7. W32/Mytob-BE – 2.3%
8. W32/Mytob-EX – 2.2%
9. W32/Mytob-AS – 2.2%
10. W32/Bagle-Zip – 1.9%
Others – 36.3%

All of the above malware works on Windows; none is capable of infecting Mac OS X.

In contrast to the drop in new worms and viruses, the overall level of malware continues to rise – indicating that spyware, Trojan horses and phishing are now the more favoured methods of attack for cyber criminals. In June 2005, the number of different pieces of malware protected against by Sophos stood at 140,118. A year later, by June 2006, Sophos was identifying and protecting against 180,292 different viruses, spyware, worms, Trojan horses and other malware, as well as adware and other potentially unwanted applications (PUAs). The vast majority of malware continues to be written for Windows, and while the first malware for Mac OS X was seen in February 2006, it has not spread in the wild and not heralded an avalanche of malicious code aimed at Macs.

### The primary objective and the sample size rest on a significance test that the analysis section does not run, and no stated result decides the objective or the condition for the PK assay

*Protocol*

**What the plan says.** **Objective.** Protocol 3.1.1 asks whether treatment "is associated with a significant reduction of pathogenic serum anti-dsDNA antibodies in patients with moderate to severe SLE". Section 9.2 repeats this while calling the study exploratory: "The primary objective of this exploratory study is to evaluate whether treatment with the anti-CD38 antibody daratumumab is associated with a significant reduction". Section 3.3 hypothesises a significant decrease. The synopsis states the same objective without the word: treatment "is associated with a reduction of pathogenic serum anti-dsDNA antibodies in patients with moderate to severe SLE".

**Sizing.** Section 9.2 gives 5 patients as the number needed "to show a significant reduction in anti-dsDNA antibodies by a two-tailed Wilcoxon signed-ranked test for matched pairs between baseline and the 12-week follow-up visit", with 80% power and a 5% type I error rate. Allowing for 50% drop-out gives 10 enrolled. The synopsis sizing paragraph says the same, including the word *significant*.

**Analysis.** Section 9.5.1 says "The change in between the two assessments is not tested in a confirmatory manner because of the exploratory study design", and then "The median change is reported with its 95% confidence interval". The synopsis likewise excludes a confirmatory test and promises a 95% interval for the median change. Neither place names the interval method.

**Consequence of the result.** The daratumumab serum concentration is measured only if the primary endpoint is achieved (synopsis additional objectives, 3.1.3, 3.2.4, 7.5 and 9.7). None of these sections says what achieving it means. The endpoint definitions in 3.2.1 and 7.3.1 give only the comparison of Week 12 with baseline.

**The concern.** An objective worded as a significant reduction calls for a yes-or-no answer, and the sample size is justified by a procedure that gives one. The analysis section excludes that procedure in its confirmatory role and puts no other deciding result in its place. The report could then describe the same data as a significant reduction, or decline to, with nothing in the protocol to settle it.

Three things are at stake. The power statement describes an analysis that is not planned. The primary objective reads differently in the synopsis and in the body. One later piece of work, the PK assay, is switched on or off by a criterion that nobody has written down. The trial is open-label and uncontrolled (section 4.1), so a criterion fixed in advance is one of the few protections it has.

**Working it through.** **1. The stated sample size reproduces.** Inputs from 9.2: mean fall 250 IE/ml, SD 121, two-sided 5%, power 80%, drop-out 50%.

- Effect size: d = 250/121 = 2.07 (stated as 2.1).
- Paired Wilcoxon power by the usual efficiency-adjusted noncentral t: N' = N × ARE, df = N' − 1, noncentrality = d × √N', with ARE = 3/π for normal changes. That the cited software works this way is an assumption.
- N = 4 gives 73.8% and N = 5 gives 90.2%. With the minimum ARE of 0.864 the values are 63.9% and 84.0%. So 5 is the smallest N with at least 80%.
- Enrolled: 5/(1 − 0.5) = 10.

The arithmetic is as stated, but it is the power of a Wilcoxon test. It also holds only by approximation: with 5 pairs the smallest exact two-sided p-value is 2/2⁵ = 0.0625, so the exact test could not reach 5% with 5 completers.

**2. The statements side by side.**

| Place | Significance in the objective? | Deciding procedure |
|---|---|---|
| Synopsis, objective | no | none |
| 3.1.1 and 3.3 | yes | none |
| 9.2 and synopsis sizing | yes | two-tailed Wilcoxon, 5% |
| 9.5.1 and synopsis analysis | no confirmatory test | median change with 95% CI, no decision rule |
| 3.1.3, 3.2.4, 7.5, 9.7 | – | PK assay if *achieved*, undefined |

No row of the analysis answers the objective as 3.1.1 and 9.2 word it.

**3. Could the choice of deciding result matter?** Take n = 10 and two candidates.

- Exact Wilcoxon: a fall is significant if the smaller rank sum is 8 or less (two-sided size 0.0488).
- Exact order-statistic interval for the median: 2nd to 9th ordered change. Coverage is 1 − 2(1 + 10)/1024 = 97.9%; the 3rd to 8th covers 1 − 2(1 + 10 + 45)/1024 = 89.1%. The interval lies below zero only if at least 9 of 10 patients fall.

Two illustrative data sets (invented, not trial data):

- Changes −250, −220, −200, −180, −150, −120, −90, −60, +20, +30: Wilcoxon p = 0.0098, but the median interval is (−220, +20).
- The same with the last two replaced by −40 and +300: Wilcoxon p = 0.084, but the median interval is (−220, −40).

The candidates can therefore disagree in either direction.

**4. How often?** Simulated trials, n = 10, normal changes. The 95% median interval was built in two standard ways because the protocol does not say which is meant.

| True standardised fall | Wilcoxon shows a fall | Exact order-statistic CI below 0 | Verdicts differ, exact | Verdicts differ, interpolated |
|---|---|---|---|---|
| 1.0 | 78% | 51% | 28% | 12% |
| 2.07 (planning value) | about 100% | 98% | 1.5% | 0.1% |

“The continuing rise of malware will concern many – the criminals responsible are obviously making money from their code, otherwise they’d give up the game,” said Graham Cluley, senior technology consultant at Sophos, in the press release. “It’s more vital than ever that all organisations use an integrated security solution to protect against intrusion, as well as blocking known and unknown malware. On top of this, hackers seem happy to primarily target Windows users and not spread their wings to other platforms. It seems likely that Macs will continue to be the safer place for computer users for some time to come – something that home users may wish to consider if they’re deliberating about the next computer they should purchase.”